For fall rain (which is the hardest to deal with if one lacks a light rain jacket), I have an elements hoodie, which protects against light rain, but when worn over another technical t-shirt, usually does not get that cold even in a semi-windy downpour. I try to reduce my exposure to downpours by timing my runs like surfers time their beach trips – then write up any sopping wet results to ‘character building’. The raincoat I do have is thin but pretty warm so no good for fall, and protects me from the worst kind of rain (winter rain).

    For winter, apart from that raincoat for rainy days, I wear a thin (technical) down vest over two long-sleeve technical shirts (with mandatory thumbholes), and a tank. I have one pair of winter tights that are somewhat wind/waterproof, and another with brushed lining that I often think are more effective than the fancy pair. To that I add, if needed, a hat, gloves (thin enough to stash away), and a neck-baraclava (the buff I have froze one damp winter day – beware the thin buff in winter!)

    1. rich

      Quality gear, while it hurts the pocket initially, almost always pays for itself in the long term. An important lesson I learned as an under-financed raft/ski bum in the 80’s. I have several Patagonia and Chouinard Equipment things that I have used now for 20-30 years. When I choose apparel I think a lot about whether it will be useful in as wide a range of contexts as possible; stuff has to be useful for running first and foremost, but also biking, x-c skiing, etc. Obviously a few sport-specific items are useful like running or bike shorts, but otherwise everything has to be multi-purpose. I wear capilene or merino shirts for regular use, and these gradually get drafted into the training pile (running with a pack every workday wears out shirts after a few years I have found).
      I finally bought a light rainshell for running last year – first one in more than 30 years – and it was worth it. Partly I bought it for planned races during this year (and it rained during 3 of 4 ultras I ran this year), but initially because we had a very wet fall last year when it was just above freezing (it would normally have been a little colder and snowing).

  5. Jackie

    The first 5 minutes of a winter run is the worst, my dog wants to stop every 5 feet and sniff the bushes and I just want to get warm! I have found covering my neck to be very important, especially with any extreme heat or cold. I have a fleece neck warmer that is great in winter and of course a bandana filled with ice is mandatory in the heat. I also really like a light-weight vest that is reflective to wear on those dark early morning winter runs. Strangely my feet don’t really get that cold but gloves are a must in the winter.

  6. Rose

    Every winter here in MN, I re-learn that I need to dress differently for winter road running as compared to trail running. I get much warmer on the trails as I am in hillier terrain and working harder, plus most of our trails are very wooded and not windy. On roads, my routes are generally flat and often windy. So, my 10F road running outfit is my 0F trail run outfit! Related to the comment about dressing for the time of day, I’ve found the worst time to begin a winter run is 30 min before sunset. Right when I start to get warmed up and a little sweaty, the sun goes down and the temp drops and I freeze!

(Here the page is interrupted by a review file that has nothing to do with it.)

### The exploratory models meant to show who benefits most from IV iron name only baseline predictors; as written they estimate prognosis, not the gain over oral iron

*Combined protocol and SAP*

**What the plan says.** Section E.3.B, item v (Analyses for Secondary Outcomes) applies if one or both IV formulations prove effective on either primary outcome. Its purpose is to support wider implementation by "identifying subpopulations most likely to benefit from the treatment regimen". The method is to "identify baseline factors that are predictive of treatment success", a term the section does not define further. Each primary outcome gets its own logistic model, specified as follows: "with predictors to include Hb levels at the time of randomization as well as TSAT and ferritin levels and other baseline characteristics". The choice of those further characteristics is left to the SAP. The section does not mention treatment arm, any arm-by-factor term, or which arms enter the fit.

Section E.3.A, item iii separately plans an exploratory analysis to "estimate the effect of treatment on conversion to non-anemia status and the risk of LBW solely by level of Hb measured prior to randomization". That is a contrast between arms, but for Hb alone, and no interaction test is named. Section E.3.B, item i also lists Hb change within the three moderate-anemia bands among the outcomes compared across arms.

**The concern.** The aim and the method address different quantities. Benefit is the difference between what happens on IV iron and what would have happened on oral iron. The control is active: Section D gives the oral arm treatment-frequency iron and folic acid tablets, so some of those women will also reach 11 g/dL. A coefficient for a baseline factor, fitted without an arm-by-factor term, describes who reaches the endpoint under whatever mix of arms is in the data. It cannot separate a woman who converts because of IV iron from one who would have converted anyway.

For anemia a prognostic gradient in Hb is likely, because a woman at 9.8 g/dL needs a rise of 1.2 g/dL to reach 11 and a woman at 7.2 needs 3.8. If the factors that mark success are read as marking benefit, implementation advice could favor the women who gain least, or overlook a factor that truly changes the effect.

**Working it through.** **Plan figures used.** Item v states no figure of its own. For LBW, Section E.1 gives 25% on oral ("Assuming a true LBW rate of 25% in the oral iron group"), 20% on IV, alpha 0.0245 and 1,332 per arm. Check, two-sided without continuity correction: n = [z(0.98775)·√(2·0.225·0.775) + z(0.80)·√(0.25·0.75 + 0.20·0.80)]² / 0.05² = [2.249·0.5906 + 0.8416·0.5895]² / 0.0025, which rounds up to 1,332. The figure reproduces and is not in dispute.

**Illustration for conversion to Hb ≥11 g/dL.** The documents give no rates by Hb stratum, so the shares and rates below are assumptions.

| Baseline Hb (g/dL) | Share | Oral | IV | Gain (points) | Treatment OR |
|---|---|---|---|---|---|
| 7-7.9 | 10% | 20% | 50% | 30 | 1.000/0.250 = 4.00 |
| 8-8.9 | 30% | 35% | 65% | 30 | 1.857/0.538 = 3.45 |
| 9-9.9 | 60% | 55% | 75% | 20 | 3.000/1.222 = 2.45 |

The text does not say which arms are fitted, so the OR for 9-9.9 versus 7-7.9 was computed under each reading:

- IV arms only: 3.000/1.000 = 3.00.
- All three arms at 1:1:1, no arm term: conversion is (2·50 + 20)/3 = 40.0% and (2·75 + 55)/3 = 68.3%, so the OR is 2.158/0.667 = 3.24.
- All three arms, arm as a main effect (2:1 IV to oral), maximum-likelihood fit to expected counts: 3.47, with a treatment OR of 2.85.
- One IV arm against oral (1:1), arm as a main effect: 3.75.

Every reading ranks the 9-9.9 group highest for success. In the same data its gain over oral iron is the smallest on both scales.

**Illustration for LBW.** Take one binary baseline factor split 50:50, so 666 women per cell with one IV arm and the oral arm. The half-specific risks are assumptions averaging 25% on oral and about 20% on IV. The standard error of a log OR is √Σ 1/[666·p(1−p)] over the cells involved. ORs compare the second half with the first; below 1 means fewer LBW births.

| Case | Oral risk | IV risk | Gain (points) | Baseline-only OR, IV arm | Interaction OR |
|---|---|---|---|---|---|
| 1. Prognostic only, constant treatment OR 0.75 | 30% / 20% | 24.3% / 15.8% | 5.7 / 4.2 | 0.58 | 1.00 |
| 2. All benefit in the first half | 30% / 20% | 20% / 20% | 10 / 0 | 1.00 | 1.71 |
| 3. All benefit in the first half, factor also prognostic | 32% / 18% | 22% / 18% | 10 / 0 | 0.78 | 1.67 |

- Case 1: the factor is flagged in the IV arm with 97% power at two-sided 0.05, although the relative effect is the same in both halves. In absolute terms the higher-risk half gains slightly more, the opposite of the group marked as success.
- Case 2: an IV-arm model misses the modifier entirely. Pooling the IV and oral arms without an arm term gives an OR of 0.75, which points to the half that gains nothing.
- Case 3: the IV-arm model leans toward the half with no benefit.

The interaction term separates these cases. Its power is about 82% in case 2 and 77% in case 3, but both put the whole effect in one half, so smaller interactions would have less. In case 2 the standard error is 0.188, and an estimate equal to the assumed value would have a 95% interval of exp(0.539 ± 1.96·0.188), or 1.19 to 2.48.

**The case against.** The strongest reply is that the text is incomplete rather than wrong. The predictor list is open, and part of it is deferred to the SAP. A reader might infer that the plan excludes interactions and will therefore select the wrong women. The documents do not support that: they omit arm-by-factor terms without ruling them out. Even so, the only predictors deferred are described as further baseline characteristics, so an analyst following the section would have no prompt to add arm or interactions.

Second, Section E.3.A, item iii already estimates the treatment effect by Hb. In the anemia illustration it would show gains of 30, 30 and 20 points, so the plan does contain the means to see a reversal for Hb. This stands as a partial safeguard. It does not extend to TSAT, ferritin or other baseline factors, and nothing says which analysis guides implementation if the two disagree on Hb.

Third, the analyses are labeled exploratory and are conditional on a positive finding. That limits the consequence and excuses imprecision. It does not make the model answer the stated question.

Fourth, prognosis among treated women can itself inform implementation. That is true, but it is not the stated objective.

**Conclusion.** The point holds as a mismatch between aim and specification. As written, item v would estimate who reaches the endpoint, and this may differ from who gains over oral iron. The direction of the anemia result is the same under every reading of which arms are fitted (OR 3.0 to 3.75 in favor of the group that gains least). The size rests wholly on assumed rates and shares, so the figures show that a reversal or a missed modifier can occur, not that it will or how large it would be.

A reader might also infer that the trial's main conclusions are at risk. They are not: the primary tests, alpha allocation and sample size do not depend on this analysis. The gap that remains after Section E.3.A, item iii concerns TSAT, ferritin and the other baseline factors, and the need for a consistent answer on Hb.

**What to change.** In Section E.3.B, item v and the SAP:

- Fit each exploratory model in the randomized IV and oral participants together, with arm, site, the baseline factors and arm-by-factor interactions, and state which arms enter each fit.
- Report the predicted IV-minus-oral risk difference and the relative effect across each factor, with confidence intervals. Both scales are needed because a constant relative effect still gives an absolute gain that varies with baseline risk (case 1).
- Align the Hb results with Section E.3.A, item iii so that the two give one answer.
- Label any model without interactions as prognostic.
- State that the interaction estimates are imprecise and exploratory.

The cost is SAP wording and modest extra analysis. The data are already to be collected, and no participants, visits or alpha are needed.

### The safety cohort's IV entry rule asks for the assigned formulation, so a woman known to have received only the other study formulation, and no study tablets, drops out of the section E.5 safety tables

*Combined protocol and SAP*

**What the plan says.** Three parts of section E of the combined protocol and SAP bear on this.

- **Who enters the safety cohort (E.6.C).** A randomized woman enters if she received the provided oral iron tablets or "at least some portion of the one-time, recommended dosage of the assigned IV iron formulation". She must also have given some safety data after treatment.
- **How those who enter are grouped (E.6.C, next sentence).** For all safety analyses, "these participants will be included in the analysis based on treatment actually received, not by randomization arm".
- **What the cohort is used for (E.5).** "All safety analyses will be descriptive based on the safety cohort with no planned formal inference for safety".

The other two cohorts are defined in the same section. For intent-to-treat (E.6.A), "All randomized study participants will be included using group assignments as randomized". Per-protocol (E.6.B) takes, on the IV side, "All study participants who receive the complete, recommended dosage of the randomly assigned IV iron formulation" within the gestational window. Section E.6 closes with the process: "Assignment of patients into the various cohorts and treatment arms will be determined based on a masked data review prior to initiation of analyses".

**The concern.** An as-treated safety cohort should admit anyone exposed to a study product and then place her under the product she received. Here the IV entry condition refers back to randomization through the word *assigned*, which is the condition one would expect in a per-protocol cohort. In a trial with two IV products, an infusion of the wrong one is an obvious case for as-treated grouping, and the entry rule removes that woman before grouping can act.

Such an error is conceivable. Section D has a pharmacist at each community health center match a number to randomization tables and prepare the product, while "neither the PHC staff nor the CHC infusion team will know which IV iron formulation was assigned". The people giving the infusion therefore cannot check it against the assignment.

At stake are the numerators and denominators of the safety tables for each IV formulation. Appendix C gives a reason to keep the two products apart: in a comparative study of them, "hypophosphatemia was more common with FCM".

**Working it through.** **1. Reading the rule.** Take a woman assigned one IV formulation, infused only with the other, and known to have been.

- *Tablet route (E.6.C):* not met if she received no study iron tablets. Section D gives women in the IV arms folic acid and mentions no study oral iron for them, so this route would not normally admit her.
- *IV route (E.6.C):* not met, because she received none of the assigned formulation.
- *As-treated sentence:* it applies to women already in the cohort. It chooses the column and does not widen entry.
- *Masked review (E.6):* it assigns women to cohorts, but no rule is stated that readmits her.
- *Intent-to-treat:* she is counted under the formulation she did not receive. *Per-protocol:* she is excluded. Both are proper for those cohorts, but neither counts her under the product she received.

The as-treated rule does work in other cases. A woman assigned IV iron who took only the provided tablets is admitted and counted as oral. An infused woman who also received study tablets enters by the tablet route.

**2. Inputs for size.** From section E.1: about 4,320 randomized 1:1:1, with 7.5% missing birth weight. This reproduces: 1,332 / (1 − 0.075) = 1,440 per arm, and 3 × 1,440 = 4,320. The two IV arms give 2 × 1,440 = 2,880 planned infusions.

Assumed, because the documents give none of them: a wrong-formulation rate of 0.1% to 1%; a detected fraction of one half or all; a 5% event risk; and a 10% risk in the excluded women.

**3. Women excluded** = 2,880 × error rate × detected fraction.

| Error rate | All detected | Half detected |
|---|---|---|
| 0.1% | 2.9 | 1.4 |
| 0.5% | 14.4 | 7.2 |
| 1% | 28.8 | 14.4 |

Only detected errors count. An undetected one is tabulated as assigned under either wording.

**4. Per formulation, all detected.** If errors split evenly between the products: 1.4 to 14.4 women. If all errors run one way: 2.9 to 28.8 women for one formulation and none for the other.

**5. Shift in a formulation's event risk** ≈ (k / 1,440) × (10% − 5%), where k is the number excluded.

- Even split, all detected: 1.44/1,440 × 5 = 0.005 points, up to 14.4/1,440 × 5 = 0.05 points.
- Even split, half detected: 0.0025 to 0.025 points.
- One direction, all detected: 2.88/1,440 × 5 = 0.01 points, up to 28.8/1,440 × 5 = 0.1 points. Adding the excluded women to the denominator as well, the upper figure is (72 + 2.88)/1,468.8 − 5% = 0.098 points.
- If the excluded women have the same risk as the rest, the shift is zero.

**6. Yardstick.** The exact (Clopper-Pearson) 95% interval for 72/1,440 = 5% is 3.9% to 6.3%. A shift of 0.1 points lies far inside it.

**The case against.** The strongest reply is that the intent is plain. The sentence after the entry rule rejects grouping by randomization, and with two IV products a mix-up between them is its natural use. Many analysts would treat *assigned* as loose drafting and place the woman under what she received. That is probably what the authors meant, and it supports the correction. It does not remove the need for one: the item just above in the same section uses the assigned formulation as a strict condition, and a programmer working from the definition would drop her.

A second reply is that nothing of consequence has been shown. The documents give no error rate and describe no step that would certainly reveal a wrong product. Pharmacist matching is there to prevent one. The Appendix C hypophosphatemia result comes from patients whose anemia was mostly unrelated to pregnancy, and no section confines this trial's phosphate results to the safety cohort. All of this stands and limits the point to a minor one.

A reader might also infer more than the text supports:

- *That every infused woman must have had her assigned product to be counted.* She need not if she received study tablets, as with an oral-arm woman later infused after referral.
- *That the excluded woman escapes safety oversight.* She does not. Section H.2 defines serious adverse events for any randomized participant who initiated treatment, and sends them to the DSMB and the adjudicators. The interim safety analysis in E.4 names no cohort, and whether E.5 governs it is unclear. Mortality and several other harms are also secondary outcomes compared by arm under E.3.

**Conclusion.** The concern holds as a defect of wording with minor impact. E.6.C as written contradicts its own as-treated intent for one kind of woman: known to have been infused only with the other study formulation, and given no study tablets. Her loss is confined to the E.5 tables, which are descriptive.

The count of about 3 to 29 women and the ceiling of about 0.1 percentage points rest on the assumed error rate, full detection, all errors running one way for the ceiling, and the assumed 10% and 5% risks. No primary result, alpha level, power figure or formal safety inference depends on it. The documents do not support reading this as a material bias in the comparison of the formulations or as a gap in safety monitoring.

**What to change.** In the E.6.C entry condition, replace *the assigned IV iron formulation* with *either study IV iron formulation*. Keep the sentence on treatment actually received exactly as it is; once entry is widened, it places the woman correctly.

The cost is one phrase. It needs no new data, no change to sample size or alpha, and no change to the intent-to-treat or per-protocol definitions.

7. Zac

    Anyone have any headlamp recommendations? – Going to be starting and finishing runs in the dark soon enough and could use a good one, thanks

    1. tf

      Zac, it might depend on what sort of ground.

      I use http://blackdiamondequipment.com/en_GB/headlamps-and-lanterns/icon-headlamp-BD620617ALUMALL1.html for long off road runs — I chose it because it is IP x7 waterproof and because it runs on AA batteries (it runs fine on NiMH rechargeables, just little bit less bright). The battery life is excellent, and the beam is powerful more than enough for even very gnarly ground. The main drawback is that it is heavy.

      If I need a torch mainly as a back up, I use http://blackdiamondequipment.com/en_GB/headlamps-and-lanterns/revolt-BD620613_cfg.html; the beam is good enough, and as it runs on AAA batteries it’s much lighter.

      These days there are some very sophisticated running lights, mate of mine has https://www.petzl.com/US/en/Sport/PERFORMANCE-headlamps/NAO and loves it, it’s well beyond what I’d consider spending on a torch, plus I prefer something that I can change batteries in when they run out. :)

  8. tf

    I find crossing the freezing point line to be the hardest issue to deal with. The Scottish winter temperatures are such that my runs almost always start above 0C, wet and muddy, but can get well below freezing on higher ground. My not entirely satisfactory solution is half size bigger shoes for the winter, and multiple woollen socks. I also use waterproof socks when there is lot of standing water, they don’t entirely work running, the pressures the foot exerts running exceeds the fairly low rating of the elastic membranes, but they slow the rate at which the water circulates through the shoes. I might look at some of the ‘integrated gater’ shoes this winter, I think saucony have an ugly looking model that has a neoprene upper, that might work quite wel over here.

    Re merino, I love it for low aerobic activities, but wool is as bad as cotton at absorbing water, it doesn’t work for me at all running, except for socks.